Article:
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Archive for July, 2013

Where are all the monarchs, and other worries

It seems that worries have been making banners and parading through my mind  lately.

Take the monarch butterflies for instance. Those who know me know I am nuts about monarch butterflies. Around this time for the past 5 summers, I help run a monarch butterfly workshop for teachers with Monarch Teachers Network. I’m also the “butterfly lady” at school, bringing monarchs into the class at school for kids to see and learn from. It’s a cause that gives me joy and purpose.

Lately though, I have been worried to the point of obsession about the future of monarchs. Reports say that this summer, they are down 90% across North America. Their disappearance is not a sudden thing. Like many species in the world, climate change and the effects of drought, pesticides and habitat loss have put this beautiful insect at risk. As I understand it, the species is not yet officially threatened, but the phenomenon of migration is.

We’ve known these facts for a while, since scientists have been tracking a steady decline in overwintering numbers for many years now, but the monarch’s absence this summer has brought it home. I find myself worried, as many people are. I catch myself feeling angry at others who are abusing the planet until I remember that I am one of them! Sure, I recycle, compost and concern myself with environmental causes, but as I drink my Keurig coffee, drive my car and tap on my luxury computer, my “global footprint” is still larger than I realize. I am part of our North American lifestyle.

As I have observed this worry track through my brain lately, I have become aware of another one. After a spring with various health issues coming to the fore at work, I have been worried about the coming fall. I wonder about my vocation – am I still called to stay in this place? The other night I had my first back to school dream. These dreams have visited me regularly over the years, and I’m sure every teacher has them. The main plot is disaster – not getting to school on time, a lesson that is blocked from happening, an out of control class.

These worries point to a certain despondency  I’ve had all my life. Van Morrison sings about it – “Underlying depression and it’s starting in my backyard”. These lyrics run through my mind, hinting with dark insistence that my worries are the bottom reality of my life.

Well, I’ve discovered yet again that it takes a village, or at least a community, to raise me from my thoughts. I was reminded of something running deeper than my worries when our community had some verses to consider for our upcoming Sunday meeting. In particular, one verse has stayed with me. “Everything is held together by Him.” Colossians 1:17.

Eldon is the guy in our community who uses his artistic talents in creating centerpieces to illustrate spiritual truths. He wasn’t sure how to illustrate this verse until he thought of a gyroscope. I have never seen one in action until I saw this video. It is a pretty mysterious instrument, but the shortest explanation I could understand was that it will always keep spinning in the same direction. It is one of the laws that Newton discovered.

Centerpiece by Eldon Heinrichs - Photo by Paul Patterson

Centerpiece by Eldon Heinrichs – Photo by Paul Patterson

Gyroscopes are used in many ways. For example, in an airplane, no matter which way an airplane tips, the gyroscope will keep spinning in the same direction, indicating to the pilot when things are askew. It’s the same force that makes the earth keep spinning (more or less) in the same direction.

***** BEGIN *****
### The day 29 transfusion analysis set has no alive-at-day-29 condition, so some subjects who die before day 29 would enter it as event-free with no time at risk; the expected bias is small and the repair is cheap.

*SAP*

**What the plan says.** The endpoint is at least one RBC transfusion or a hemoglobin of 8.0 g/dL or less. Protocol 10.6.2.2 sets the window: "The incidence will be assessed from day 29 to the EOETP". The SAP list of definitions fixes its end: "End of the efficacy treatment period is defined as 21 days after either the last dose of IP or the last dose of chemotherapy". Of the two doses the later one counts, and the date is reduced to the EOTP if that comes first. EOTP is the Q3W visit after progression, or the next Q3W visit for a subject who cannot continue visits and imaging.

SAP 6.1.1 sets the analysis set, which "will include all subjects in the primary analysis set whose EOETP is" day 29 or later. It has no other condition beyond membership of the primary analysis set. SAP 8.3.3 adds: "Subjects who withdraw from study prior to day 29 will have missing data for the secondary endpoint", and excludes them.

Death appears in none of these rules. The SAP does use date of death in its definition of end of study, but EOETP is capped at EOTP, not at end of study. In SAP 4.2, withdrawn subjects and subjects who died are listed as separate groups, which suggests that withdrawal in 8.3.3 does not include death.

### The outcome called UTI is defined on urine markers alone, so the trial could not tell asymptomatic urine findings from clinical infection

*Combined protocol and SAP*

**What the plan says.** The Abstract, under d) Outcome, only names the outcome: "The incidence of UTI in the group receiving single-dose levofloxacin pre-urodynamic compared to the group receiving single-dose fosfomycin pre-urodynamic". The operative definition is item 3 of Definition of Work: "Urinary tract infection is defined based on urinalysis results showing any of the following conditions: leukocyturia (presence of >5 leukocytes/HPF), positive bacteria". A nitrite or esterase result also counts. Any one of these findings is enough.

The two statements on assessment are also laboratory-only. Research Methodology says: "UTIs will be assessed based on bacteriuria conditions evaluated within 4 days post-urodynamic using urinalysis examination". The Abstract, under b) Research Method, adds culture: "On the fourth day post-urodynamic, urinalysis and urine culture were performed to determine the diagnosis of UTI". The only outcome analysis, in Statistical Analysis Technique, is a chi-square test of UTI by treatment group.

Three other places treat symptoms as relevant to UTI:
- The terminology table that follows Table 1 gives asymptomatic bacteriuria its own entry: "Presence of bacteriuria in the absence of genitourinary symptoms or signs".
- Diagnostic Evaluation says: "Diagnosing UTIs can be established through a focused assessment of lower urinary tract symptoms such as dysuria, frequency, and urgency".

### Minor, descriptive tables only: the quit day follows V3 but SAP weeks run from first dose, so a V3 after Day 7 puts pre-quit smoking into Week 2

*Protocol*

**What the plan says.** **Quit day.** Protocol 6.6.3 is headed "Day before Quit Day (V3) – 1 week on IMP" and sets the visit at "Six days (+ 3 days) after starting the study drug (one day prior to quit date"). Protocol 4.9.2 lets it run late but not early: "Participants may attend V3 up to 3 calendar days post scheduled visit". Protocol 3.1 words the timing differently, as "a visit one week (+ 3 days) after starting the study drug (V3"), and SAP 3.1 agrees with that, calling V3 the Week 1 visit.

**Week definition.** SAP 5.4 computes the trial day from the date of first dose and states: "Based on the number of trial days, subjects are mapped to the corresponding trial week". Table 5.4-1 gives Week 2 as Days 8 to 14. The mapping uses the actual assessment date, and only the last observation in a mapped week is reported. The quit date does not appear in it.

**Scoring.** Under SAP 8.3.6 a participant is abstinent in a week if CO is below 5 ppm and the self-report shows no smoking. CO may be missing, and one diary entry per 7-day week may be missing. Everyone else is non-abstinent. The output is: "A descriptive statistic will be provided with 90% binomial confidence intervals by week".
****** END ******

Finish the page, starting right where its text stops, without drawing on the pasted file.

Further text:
We talked about how God acts much like this gyroscope. No matter which way our lives tip over with worries and other dark underlying tendencies, God holds us and keeps us level. It’s not that God can do this, rather, God does it. Everything is held together in God, like the verse says. Like those trust exercises everyone has done where you let yourself fall backwards to arms waiting to catch you, it’s all a matter of trust in something beyond ourselves. Or rather, Someone.trust-3

It was a good reminder when I thought of my worries over the effects of climate change and my worries after disaster school dreams. Seen from a human point of view, things seem grim, but seen through God’s eyes, things take on a deeper view. Like the gyroscope, I don’t really understand how this consoles me, I just know that I left the Sunday meeting feeling more assured that, like Julian of Norwich says, “All will be well.”

As I write these words, I’ve just returned from our 8th annual monarch butterfly workshop. The livestock (yes, that’s what we call the caterpillars and butterflies) was much less abundant this year, and what we did have to show the participants seemed to have a much higher prevalence of disease and parasitism. It seemed a foreboding confirmation of all the bad news around climate change. Throughout the workshop, I tried to keep the verse from Colossians in my heart.

We always end the workshop with a butterfly release and we only had 2 butterflies this year. One had a broken wing and the other had a crumpled wing and possibly a disease called OE, but we gathered outside with the butterflies in our hanging net. To everyone’s shock and amazement, these two butterflies decided to begin mating on the spot. They had only just met, but that didn’t stop them! They managed to fly off after separating their brief connection.

When I returned home, I reflected on the event and the meaning of it began to hit me. It was like these

Mating Butterflies about to be released

Mating Butterflies about to be released

two broken butterflies were defying the odds and displaying that the life force was greater than what was wrong with them. It seemed to me to be a perfect enactment of the verse that had struck me earlier in the week. There’s a lot wrong in our fragile world, but maybe, just maybe, there’s a balancing out that is happening beyond our understanding.

Somehow, tiny bit by tiny bit, it’s all starting to sink in that God has not only my back, but the universe’s back in control. Like the pilot trusting a gyroscope, I want to trust that in God’s good time and in God’s way, “All will be well.”

We cannot fall beneath the arms of God.

However low we fall,

They are still underneath us.

-William Penn (1644-1718)

Summer Reading